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Jamaica History, Language and Culture

History of Jamaica

Before Columbus discovered it in 1494, modern-day Jamaica, then known as Xaymaca, had been peacefully inhabited by the native Arawak Indians for about 2,000 years. All of that changed in an instant as the Spanish swiftly colonised the island, driving the Arawaks out, replacing them with slaves from Africa and holding control of Jamaica until the mid-17th century.

The Spanish left Jamaica in 1655, in the wake of British pirates and settlers who turned Jamaica into the most important of the British Caribbean slaving colonies. The new capital Kingston soon became a vital point of the vicious trade triangle bringing many thousands more slaves to the island from Africa and exporting rum and sugar back to Europe. Even today no other island in the Caribbean feels its bonds with the African continent more keenly, and for the past centuries it has defined the island’s very culture. It was a key event in Jamaican history therefore, when, in 1834, slavery was abolished, a date considered to be the birth of the modern nation.

Jamaica remained a British crown colony, however, and it was not until the early 20th century that rising independence movements began to gain momentum. The 1920s saw the rise of black political activity as Jamaica’s second-most-famous-son Marcus Garvey founded the ‘Back to Africa’ movement, which encouraged Jamaicans to return to their homeland. The Rastafarian religion grew out of this movement after the now-deceased Haile Selassie was crowned King of Ethiopia. Believers consider Selassie to be a messiah who will return Jamaicans to Africa and bestow upon them peace and prosperity.

Jamaica was finally granted independence in 1962, remaining a member of the Commonwealth. This was the decade that saw the blossoming of reggae, the musical message that put Jamaica firmly on the map with the arrival of the legendary Bob Marley. Since independence, the political arena has been dominated by the struggle between the right-wing Jamaican Labour Party (JLP) and the leftist People's National Party (PNP). The economy has been boosted by a recent rise in tourism, which accounts for some 60% of GDP.

Did you know?
• Ian Fleming wrote ten of his James Bond spy thrillers at his home in Jamaica.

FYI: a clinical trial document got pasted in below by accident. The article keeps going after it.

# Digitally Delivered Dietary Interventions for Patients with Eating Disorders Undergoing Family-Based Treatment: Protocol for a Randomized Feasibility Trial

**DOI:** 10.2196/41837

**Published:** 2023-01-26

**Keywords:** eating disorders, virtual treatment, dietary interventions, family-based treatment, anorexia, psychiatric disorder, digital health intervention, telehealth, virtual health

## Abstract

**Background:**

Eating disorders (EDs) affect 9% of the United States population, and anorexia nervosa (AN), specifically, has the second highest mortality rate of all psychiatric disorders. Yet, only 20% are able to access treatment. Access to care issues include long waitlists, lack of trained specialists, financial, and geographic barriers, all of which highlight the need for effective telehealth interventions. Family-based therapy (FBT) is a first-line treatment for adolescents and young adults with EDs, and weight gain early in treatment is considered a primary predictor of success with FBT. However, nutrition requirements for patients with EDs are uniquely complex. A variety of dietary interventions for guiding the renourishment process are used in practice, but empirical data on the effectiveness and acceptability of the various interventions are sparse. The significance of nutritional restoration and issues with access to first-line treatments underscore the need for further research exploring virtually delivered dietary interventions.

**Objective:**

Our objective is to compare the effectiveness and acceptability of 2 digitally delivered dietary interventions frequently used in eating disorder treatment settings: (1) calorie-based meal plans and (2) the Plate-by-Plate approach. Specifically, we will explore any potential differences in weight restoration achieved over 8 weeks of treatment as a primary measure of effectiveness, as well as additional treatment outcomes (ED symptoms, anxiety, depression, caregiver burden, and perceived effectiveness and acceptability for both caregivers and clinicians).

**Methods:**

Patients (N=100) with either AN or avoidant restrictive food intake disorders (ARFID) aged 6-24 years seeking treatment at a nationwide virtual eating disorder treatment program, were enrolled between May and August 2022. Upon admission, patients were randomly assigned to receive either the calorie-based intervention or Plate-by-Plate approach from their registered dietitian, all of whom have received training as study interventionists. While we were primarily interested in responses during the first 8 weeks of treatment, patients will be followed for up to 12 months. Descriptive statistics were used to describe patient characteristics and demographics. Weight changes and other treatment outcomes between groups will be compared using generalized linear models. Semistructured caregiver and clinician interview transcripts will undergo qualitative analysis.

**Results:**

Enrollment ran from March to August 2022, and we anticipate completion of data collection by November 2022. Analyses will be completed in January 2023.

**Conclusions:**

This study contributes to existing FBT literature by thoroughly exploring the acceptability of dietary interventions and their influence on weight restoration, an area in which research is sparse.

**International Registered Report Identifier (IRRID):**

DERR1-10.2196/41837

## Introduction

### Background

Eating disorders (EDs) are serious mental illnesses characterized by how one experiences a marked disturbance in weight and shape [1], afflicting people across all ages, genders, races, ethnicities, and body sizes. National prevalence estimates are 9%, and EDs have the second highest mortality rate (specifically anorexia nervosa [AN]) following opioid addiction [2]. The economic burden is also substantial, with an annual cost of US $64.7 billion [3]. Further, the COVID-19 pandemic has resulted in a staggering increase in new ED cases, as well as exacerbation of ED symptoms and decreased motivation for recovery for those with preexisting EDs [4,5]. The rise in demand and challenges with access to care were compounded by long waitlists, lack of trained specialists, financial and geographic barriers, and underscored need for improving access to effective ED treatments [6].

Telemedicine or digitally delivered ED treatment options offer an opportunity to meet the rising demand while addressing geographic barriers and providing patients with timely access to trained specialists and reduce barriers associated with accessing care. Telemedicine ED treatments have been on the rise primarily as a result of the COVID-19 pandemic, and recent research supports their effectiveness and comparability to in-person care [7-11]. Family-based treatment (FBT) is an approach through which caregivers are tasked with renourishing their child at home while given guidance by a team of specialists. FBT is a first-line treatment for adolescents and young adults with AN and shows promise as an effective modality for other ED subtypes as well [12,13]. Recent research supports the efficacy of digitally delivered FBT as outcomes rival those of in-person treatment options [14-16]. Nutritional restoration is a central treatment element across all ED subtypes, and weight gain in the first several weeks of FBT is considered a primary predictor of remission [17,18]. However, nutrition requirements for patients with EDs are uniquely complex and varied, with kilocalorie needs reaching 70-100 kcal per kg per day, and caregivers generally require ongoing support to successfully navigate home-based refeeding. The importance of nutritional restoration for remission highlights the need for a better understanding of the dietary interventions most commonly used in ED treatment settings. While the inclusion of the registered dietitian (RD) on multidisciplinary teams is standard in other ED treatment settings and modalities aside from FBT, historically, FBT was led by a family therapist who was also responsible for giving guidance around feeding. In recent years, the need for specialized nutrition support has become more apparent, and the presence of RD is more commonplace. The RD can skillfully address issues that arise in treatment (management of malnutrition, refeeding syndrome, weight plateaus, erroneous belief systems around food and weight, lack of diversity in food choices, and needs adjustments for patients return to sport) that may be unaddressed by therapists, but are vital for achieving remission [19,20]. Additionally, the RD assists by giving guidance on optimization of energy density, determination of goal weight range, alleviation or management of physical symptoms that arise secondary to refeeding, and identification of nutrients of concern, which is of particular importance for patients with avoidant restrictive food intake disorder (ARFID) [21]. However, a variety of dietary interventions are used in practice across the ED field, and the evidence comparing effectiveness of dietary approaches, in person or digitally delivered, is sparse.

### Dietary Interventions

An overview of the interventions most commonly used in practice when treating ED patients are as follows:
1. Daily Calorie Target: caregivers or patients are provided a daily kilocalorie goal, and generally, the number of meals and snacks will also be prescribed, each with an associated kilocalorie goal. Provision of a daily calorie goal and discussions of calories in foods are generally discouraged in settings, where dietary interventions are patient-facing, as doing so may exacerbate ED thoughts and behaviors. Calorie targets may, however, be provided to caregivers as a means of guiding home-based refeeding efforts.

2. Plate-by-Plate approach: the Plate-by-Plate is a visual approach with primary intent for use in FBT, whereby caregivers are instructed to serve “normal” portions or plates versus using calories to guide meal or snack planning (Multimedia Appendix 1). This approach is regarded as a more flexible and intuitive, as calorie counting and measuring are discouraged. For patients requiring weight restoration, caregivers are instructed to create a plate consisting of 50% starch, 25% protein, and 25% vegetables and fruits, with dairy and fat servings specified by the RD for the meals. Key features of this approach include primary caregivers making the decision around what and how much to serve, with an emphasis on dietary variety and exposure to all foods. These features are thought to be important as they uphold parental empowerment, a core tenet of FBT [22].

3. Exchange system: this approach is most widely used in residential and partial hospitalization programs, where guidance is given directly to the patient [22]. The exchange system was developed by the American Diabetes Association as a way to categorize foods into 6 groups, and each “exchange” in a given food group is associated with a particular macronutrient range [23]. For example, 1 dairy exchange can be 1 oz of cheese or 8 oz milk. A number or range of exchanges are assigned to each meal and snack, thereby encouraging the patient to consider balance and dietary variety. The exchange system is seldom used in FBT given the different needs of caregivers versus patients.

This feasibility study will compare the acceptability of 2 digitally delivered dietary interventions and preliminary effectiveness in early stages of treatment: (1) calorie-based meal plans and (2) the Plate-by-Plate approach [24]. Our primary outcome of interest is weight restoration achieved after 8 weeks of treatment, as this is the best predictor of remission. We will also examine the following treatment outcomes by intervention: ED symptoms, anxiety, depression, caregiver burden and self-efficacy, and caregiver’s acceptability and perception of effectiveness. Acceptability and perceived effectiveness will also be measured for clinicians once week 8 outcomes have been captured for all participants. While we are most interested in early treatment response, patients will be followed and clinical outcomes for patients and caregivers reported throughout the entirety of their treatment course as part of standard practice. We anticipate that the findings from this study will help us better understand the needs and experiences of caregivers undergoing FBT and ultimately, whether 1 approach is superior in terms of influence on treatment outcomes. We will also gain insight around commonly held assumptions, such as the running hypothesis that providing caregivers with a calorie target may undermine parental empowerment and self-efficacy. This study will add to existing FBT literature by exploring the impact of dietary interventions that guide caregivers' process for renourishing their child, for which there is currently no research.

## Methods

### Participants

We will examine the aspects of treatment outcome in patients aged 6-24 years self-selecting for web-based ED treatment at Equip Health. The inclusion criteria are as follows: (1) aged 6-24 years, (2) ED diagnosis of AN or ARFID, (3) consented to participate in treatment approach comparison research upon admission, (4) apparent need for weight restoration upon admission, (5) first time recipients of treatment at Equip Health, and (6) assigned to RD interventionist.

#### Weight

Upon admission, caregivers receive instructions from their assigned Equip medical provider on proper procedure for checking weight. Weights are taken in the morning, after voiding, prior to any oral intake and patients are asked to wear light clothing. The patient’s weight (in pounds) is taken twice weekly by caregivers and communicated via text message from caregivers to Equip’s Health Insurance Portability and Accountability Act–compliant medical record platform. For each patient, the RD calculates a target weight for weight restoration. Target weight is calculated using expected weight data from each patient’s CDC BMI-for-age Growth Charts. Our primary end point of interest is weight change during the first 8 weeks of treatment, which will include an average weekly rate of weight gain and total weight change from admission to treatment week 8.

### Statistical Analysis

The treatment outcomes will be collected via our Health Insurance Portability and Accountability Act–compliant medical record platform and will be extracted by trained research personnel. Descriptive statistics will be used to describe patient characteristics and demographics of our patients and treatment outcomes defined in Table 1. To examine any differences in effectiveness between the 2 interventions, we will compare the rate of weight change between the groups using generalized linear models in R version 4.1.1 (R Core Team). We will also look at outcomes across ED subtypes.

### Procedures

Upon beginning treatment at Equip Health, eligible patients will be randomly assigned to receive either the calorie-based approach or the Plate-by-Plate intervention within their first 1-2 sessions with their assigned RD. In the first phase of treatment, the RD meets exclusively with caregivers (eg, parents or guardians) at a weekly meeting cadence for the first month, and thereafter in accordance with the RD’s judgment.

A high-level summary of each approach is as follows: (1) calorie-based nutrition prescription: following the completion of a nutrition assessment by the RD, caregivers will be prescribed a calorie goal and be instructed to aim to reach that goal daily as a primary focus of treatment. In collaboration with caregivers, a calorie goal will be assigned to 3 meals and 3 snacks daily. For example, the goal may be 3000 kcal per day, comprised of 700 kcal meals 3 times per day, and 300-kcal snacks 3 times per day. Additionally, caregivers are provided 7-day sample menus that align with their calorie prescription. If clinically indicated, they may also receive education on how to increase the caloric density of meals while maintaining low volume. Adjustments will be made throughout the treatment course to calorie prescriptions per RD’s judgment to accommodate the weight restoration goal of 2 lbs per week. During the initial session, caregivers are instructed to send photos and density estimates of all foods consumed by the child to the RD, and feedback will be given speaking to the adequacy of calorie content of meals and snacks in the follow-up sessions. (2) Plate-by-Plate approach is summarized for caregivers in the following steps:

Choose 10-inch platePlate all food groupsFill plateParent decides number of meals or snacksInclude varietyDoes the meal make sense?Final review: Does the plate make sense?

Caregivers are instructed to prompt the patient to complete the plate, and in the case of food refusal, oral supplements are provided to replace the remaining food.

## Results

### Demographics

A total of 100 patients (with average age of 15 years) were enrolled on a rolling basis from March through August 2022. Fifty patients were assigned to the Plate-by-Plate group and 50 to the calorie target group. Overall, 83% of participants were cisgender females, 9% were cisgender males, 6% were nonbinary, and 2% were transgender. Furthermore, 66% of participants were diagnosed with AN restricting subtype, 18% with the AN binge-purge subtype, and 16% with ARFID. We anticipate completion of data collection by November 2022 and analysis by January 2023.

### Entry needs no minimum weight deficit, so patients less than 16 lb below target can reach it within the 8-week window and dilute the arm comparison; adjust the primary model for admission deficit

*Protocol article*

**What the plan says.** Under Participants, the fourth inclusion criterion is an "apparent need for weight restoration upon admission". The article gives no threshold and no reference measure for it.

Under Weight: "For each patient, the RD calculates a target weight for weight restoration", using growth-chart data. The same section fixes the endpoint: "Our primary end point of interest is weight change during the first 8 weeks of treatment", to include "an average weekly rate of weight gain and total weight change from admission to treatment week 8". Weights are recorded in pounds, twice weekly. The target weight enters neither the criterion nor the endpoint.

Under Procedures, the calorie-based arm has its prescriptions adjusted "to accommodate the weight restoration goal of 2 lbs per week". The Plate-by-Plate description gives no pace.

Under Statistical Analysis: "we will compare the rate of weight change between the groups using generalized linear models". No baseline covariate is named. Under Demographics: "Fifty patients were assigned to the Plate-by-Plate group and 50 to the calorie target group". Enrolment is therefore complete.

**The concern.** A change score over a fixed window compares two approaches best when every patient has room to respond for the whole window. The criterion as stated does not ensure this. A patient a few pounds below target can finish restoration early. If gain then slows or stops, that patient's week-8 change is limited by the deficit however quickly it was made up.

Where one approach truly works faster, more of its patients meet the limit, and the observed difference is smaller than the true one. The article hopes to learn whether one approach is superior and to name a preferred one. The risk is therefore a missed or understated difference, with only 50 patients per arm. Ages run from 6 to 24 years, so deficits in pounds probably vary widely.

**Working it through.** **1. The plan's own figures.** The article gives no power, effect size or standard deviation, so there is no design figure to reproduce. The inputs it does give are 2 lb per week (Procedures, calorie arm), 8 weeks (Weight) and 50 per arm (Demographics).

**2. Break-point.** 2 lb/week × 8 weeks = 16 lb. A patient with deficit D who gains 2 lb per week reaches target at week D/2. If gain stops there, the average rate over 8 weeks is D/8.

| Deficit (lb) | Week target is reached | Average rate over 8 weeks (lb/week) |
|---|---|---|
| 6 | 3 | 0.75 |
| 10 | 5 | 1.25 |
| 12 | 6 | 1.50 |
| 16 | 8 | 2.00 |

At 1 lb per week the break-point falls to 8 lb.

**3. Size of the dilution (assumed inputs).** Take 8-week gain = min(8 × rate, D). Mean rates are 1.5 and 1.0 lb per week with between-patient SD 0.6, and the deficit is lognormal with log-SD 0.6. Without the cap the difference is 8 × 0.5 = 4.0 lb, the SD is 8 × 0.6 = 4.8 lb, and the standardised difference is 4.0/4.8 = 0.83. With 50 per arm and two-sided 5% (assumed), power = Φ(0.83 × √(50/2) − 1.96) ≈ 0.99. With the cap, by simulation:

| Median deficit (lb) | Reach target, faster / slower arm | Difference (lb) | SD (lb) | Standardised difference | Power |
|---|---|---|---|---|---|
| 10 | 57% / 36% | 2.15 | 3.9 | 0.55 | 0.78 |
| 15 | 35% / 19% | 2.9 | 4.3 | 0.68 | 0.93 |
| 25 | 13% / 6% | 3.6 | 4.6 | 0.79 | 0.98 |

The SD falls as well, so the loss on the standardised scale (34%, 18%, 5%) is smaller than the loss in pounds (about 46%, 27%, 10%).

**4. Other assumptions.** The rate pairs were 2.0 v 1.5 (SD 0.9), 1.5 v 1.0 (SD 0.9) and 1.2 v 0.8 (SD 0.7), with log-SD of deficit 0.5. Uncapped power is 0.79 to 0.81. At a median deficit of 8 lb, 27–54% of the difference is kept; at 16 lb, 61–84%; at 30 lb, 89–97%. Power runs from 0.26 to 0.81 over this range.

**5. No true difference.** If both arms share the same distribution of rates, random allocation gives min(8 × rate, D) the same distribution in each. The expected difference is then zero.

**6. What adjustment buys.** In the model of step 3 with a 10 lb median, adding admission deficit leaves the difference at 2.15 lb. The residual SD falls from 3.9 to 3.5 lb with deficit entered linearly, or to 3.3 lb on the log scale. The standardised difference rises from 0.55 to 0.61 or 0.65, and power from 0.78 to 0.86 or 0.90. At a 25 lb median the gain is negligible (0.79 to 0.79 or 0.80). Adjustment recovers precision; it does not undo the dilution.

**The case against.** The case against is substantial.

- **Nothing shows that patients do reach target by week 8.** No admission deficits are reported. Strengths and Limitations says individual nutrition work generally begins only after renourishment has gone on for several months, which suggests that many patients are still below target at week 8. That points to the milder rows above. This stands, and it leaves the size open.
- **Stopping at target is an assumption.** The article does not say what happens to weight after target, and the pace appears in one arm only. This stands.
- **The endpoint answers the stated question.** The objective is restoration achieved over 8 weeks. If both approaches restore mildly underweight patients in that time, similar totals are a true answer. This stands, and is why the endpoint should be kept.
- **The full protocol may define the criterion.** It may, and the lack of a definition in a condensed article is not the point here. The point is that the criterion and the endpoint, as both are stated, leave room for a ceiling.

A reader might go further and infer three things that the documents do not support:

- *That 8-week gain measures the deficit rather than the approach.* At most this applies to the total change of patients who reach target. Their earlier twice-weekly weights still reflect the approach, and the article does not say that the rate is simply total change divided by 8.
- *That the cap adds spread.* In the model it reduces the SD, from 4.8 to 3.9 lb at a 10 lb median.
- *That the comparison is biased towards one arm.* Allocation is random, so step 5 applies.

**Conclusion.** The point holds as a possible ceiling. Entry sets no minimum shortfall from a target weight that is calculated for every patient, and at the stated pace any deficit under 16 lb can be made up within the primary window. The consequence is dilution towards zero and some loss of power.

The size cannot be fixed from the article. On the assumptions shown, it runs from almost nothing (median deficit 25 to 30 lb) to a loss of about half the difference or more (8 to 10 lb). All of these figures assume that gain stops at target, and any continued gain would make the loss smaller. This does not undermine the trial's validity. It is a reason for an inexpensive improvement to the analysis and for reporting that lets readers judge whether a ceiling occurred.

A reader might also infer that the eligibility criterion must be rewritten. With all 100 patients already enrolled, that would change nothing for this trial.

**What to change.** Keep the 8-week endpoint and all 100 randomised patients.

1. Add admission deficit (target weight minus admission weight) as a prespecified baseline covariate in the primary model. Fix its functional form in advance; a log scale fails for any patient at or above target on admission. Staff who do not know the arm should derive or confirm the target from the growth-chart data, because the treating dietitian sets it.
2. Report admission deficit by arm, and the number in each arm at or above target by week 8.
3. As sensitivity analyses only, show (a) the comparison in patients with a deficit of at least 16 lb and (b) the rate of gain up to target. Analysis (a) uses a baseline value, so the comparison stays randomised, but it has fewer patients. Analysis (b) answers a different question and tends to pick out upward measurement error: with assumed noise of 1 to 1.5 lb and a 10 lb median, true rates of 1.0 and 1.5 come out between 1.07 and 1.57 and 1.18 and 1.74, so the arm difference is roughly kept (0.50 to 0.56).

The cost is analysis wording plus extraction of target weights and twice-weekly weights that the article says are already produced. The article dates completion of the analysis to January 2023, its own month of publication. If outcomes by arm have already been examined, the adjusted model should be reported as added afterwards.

• Jamaica’s original Arawak inhabitants named the island Xaymaca, which means “land of wood and water”.
• Jamaican sprinters have dominated world athletics since 2005, when Asafa Powell set a new 100m Olympic record, which was subsequently beaten by Usain Bolt.

Jamaica Culture

Religion in Jamaica

Jamaica has the most churches per capita of any country in the world. Protestant majority (Anglican, Baptist, Church of God and Methodist) with Roman Catholic, Jewish, Muslim, Hindu and Bahai communities. Rastafarianism, a religion based on belief in the divinity of the late Emperor of Ethiopia, Haile Selassie (Ras Tafari), is also widely practised. Jamaica also has a number of small spiritualist cults.

Social Conventions in Jamaica

Away from the fast-paced capital city, Jamaica is slow and relaxed. Handshaking is the customary form of greeting. Jamaicans are hospitable and it is not uncommon to be invited into a local home where normal social conventions apply. When it comes to day attire, beachwear is only considered appropriate for the poolside or the sand and is frowned upon elsewhere. Eveningwear varies, from the formal jacket-and-tie dress codes in many top restaurants to the more relaxed casual clothing in beach bars. Marijuana, or ganja as it is known in Jamaica, is illegal to possess, use or export. Possession may lead to imprisonment and deportation.

Language in Jamaica

The official language is English, but Patois is the conversational dialect most Jamaicans use on a day to day basis.